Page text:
JD: Well, obviously, the US federal government was doing anything and everything it had to do to make sure that that number was not double digits. It wasn’t going to be a ten or an eleven. It’s probably eighteen or something like that in reality, but nonetheless, it’s interesting to think about economic freedom and personal freedom and what you’d be willing to trade individually. For example, when Fraser and Cato talk about religious liberty, a lot of people are atheists or agnostics and would say, “I don’t really care about that. That’s not an important value to me. I’d gladly trade that for maybe some other kind of freedom.” So I guess the question, the rhetorical question for our audience, is would you give up voting, for example, in exchange for paying zero taxes in a jurisdiction. Would you give up any kind of political expression, even mouthing off on Twitter, about politics in your country or any other in exchange for zero taxes? Would you give up other kinds of political freedoms in exchange for zero taxes? I think a lot of people, myself included, would take that.
SL: Right, if we really think about the impact of taxation over the course of your lifetime, especially if you did this when you were young, and you went overseas and you started making money—imagine once you compound it: if anyone just runs a basic compounding calculation on a spreadsheet, you’ll find that the saving for you is massive. By the time you get to the later stage of your life, you have all this additional wealth that you could then put into whatever cause you believe in, whether it’s Austrian economics education or whether it’s bitcoin opensource development. There are all kinds of resources that you could devote and put into causes that you believe in. I think that’s something we all have to really think deeply about, is what do we really see as a life purpose, a life mission. And of course, family is a big part of that too, for many of us, but you have to trade that off because at the end of the day, even if you were in one of the Western supposedly free countries, where you are meant to be able to be more free, well, guess what? In Australia, there was a pregnant woman in Victoria who got arrested on camera because she was organizing an antilockdown protest. What kind of freedom of speech is there, even in the so-called Western free nations, when that is the case?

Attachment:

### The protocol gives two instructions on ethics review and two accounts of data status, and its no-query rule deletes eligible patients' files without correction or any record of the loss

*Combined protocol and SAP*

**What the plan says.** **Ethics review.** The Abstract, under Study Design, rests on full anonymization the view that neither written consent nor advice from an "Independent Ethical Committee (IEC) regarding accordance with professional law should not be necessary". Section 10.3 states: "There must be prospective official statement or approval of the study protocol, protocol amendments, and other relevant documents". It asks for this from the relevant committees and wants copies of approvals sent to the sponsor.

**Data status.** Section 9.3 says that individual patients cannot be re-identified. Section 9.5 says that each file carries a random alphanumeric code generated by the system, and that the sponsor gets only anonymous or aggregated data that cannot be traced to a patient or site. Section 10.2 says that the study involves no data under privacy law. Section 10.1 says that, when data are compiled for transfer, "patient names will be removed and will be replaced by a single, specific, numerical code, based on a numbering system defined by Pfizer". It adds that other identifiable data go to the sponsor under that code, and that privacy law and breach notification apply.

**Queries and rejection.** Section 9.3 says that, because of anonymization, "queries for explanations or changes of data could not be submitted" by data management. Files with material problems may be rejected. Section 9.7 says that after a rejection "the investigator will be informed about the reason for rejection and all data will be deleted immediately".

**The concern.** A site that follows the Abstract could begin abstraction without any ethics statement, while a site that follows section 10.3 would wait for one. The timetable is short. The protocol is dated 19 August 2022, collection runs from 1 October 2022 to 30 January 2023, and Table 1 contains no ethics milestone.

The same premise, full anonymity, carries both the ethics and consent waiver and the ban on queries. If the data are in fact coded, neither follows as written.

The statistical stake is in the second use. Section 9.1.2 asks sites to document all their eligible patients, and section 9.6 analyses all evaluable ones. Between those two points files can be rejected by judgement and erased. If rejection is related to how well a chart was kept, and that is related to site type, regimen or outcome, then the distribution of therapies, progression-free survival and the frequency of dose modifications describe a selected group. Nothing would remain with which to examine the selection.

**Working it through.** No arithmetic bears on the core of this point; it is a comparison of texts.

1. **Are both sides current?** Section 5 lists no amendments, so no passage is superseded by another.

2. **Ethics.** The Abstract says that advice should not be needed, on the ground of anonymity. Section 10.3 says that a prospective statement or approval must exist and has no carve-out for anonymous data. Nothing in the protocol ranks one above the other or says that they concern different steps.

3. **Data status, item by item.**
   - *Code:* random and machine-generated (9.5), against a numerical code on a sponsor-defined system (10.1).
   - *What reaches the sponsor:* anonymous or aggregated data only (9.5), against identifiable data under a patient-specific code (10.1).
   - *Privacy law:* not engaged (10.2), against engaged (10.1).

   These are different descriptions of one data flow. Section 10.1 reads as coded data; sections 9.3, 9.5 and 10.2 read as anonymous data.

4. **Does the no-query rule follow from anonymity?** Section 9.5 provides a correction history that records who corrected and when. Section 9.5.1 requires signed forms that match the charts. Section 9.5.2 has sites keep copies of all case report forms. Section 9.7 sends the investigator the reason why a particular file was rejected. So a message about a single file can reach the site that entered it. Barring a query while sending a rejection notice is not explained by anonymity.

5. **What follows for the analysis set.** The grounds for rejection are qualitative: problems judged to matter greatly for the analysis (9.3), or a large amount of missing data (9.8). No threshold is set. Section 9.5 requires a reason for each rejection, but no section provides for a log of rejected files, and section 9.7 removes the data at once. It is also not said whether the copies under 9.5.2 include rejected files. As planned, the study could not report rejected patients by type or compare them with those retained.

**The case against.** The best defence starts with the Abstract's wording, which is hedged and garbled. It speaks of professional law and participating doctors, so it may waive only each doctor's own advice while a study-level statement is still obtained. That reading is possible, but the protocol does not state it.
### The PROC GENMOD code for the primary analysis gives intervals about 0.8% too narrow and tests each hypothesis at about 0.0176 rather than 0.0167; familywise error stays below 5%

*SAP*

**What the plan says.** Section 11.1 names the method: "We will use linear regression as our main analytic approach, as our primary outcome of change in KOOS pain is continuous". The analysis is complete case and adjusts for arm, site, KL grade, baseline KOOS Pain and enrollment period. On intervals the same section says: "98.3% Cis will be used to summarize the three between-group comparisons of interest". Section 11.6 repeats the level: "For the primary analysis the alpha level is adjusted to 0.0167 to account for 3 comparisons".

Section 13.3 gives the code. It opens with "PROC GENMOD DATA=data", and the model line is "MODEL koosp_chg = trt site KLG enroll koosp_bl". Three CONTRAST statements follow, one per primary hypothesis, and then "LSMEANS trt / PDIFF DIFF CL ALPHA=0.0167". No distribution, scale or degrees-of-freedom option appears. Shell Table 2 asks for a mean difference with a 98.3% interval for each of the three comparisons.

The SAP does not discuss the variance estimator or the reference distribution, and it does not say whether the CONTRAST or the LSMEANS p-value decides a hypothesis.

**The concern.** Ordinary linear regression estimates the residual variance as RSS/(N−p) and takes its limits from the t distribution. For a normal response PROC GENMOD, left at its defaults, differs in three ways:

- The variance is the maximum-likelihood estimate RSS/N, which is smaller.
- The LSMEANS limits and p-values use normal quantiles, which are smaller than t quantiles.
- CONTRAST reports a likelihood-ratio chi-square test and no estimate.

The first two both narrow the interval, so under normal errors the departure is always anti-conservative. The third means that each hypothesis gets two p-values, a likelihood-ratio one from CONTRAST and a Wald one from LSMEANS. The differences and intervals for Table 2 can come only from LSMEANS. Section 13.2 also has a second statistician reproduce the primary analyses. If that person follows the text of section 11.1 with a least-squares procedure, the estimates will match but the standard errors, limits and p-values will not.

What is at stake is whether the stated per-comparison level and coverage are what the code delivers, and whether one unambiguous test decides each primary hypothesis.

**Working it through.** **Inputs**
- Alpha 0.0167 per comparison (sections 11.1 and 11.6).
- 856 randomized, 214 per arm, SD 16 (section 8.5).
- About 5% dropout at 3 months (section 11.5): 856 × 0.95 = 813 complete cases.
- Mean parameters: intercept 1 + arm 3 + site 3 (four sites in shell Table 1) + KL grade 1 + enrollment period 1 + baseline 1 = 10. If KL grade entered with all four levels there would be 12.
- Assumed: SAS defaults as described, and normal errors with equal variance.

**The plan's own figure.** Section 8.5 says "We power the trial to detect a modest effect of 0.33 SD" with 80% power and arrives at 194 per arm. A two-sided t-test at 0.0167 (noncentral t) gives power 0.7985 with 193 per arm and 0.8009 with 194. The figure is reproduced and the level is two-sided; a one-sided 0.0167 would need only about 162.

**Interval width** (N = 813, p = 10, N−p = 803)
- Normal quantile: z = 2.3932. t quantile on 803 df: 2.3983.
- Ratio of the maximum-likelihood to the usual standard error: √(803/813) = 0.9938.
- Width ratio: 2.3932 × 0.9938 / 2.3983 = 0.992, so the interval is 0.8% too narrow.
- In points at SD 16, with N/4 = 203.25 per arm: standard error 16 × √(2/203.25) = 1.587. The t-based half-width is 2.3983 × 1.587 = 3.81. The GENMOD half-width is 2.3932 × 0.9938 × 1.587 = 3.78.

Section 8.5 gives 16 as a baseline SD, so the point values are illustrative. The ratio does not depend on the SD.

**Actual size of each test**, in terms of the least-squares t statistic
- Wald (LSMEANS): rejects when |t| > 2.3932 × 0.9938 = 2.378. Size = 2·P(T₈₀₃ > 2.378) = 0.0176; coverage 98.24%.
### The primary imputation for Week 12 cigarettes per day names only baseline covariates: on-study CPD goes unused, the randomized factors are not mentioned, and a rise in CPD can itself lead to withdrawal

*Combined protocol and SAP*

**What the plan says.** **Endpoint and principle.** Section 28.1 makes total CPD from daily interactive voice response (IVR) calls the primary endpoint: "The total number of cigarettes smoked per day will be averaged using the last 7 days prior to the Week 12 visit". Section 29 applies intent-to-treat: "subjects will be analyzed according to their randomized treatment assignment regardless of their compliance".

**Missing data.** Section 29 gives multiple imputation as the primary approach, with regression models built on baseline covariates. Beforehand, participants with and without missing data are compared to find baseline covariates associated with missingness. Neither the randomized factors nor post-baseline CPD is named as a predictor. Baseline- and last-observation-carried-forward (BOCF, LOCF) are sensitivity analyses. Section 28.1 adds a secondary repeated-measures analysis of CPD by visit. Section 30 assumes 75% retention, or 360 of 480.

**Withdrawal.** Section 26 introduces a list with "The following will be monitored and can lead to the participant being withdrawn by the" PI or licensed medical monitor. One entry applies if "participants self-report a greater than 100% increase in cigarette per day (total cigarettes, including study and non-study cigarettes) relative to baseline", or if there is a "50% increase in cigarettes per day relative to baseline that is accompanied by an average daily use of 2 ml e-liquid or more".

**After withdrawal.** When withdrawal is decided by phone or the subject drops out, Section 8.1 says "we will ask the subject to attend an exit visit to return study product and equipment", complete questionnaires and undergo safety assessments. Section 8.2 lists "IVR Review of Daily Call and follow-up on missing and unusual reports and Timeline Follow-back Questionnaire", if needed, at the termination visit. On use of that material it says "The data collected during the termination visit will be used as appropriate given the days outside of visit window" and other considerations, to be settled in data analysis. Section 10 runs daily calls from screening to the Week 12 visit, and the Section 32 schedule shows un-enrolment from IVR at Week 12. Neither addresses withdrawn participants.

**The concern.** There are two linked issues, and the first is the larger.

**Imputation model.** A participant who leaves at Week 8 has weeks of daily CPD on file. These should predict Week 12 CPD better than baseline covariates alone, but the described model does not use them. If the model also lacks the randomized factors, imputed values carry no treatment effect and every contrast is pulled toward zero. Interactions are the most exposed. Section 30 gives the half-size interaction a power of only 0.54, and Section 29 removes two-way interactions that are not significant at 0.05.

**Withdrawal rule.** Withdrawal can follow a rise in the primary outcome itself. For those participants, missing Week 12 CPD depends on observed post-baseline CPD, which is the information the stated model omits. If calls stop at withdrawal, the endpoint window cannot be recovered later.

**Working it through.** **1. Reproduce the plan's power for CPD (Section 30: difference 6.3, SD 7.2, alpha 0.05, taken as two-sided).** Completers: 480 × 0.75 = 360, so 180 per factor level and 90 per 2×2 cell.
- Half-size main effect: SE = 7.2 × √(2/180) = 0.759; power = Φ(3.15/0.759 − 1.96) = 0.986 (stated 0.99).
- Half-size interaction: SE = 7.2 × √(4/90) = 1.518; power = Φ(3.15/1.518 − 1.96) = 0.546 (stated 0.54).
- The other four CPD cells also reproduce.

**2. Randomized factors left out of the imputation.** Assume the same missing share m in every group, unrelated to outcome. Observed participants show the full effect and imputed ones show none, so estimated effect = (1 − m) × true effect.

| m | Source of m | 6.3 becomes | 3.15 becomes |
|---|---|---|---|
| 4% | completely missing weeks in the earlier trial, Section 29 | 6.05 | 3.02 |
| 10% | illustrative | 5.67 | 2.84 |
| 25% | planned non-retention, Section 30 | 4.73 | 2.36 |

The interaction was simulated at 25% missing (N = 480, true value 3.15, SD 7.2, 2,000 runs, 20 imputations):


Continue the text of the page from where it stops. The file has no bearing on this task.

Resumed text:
JD: I think many of the freedoms which are being measured in a lot of the countries which are scoring well are shallow. The important point here is that these freedoms go out the window the minute there’s a crisis, the minute there’s a stock market crash, the minute there’s a terrorist event, the minute there’s a war, the minute there’s a virus. So, freedom really matters when politicians are under the gun and public officials are under the gun, and that’s when they dispense with them. We’ve always had wartime emergency suppression of speech and that sort of thing. This isn’t new.
Let’s talk about voting rights. Fast-forward to 2022. Women have been able to vote for quite a while. Black people have been able to vote in the United States for quite a while. What has that given us? Donald Trump, Joe Biden, Hillary Clinton? This is not a great value for most people. If we look at freedom of speech in the United States, which is, to be fair, I’m going to argue, far more robust than in most countries in the world and certainly more robust even than in most Western countries. Judge Andrew Napolitano, a great friend of the Mises Institute, in his talk about the First Amendment in America said, “You know, if you look at the Supreme Court jurisprudence surrounding it, it’s been a lot more robust than surrounding the Second Amendment or the Fourth Amendment or some of these other important freedoms we thought we enjoyed.” So, the First Amendment has been pretty good overall in the United States, but again, what has that gotten us? It gets us this political class. Look at Twitter, look at woke, look at clown world. What does speech get us at the end of the day? So, the idea that freedom of speech is more important in a country than, let’s say, the tax rate I think is arguable.